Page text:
Saturday, January 10, 2009

Plants on (in!) Ice.

I've come home from freezing temperatures to days of over 30C, and over the last few weeks there's been little rain here. So I spent early Wednesday morning trying to cheer up a few of my more vulnerable plants with some deep watering. (Of course, as is in the nature of gardening, we had a thunderstorm that afternoon and everything got a good drink the old-fashioned way.)

The contrast between Here, in summer, and There, in winter, demonstrates the sort of extremes plants must tolerate in different ecosystems. I was fascinated by the sight in the Netherlands of plants coated in frost, and indeed, frozen in solid ice.

Berries in frost
No idea of species, I'm afraid. This bush has berries around 7mm in diameter.
Align Center

ice bubbles in the pond
My mother-in-law's pond. Embedded in the ice are water lilies, and
just visible, are goldfish, content in the knowledge
that water
expands when frozen and insulates them from
the air temperatures above.

Now, if you're from somewhere that has winters like these, you probably think I'm a parochial git for being so entranced by the novelty of plants coping with a serious winter. But from my balmy (ahem.... meteorologically speaking), temperate Sydney perspective, it's simply extraordinary.

A little reading (see below) on the subject has been very enlightening.

In order for plants to tolerate freezing, they must first undergo cold acclimation. A plant that has not been exposed to non-freezing cold might die at around -5C, while the same species that has been cold acclimatised can survive to -30C. This sort of temperature trigger is common in plants. Temperature changes induce flowering and seed production, and winter dormancy--as does changing day length.

The damage caused to plants by freezing occurs in cell membranes, with ice crystals forming in the spaces between the plant cells. This draws fluid from within the cells to these intercellular spaces. As a result, the cells become dehydrated, and this in turn damages the membranes themselves. One form of this damage is to the lipids--fat-soluble molecules--which help provide cell membrane structure. Cells can also rupture as a result of ice forming adhesions between cell walls and membranes. Further injury to the plant is possibly caused by protein denaturation, where the complex three-dimensional folding structure of a protein molecule is disrupted.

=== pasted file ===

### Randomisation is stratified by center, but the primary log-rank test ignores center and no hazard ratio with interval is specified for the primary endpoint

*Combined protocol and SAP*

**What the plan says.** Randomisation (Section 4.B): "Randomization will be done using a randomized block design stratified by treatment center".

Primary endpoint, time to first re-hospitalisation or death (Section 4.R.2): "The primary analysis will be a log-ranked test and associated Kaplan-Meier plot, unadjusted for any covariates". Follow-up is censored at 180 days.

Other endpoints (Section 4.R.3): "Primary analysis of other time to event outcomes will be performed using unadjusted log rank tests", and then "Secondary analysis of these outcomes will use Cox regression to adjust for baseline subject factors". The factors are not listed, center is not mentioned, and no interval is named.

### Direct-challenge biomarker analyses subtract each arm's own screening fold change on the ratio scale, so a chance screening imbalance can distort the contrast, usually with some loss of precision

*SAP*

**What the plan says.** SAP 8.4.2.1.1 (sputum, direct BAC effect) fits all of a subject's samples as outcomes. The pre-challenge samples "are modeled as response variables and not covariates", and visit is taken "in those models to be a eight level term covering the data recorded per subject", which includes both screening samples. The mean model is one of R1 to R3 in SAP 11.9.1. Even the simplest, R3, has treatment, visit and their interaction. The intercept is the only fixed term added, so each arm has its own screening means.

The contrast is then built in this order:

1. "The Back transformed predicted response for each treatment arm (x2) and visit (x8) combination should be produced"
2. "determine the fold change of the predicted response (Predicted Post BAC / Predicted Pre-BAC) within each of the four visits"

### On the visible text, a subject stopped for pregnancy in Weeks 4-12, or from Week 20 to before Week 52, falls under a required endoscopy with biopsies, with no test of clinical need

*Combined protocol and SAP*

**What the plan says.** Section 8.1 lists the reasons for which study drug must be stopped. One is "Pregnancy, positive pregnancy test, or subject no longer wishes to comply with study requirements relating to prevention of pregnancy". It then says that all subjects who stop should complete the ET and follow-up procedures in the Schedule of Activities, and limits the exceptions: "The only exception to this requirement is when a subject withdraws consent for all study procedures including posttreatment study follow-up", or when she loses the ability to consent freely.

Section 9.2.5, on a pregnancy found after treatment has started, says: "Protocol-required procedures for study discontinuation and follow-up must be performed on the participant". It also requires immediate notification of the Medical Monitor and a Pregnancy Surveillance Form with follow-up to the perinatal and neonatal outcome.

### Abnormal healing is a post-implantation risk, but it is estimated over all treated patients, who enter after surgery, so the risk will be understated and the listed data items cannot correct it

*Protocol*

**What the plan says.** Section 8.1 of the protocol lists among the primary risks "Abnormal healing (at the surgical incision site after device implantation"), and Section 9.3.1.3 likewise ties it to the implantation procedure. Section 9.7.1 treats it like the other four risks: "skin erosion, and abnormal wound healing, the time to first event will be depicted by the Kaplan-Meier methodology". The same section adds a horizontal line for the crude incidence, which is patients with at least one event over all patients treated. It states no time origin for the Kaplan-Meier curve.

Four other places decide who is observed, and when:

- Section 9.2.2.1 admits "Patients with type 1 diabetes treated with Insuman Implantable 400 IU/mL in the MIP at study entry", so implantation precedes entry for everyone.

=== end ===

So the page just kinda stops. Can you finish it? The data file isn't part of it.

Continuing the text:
So how do some plants survive freezing temperatures and avoid this damage, and how does cold acclimation facilitate this?

It's been established that cold acclimation can change gene expression--that is, it triggers the replication of particular genes within the plant and thus the production of specific enzymes (proteins that act as a catalyst in a chemical reaction). A range of genes examined have various effects: some encode for a protein that alters lipid composition while others stabilise proteins against freeze-induced denaturation. There are many other genes expressed as a result of cold acclimation whose roles are not yet determined. In addition, low temperatures trigger a signal transduction cascade--essentially a domino effect of proteins acting upon each other within a cell. Calcium pours into the cell cytoplasm, triggering processes that induce gene expression.

None of this is going to have much import in my garden, whose main duty will be to stay alive during the increasing drought and heat of climate change. Still, looking at photos of chilly plants is a fine way to cool down!

Icy clover leaves
A clover plant by the side of the road in Belgium,
just before the snow dumped on it.

Reference: Thomashow, M.F. 1999. Plant Cold Acclimation: Freezing Tolerance Genes and Regulatory Mechanisms. Annu. Rev. Plant Physiol. Plant Mol. Biol. 50:571–99. LINK.


Christie Lynn said...

Those are some great photos!

Margaret said...

Thanks, Christie, and thanks for visiting!

Diane AZ said...

Hi Margaret, Thanks for tagging me, it looks like fun. I really enjoyed these icy pictures and learning about how plants acclimate to the cold. You've got a lot of fascinating posts here. I'm glad I stumbled upon your blog!

Margaret said...

Hi Diane,

Thanks--and I'm enjoying your blog too. You and I live in thoroughly different climates, and are both into flora, so I think we make a nice bloggy-balance!

Hope you'll keep visiting.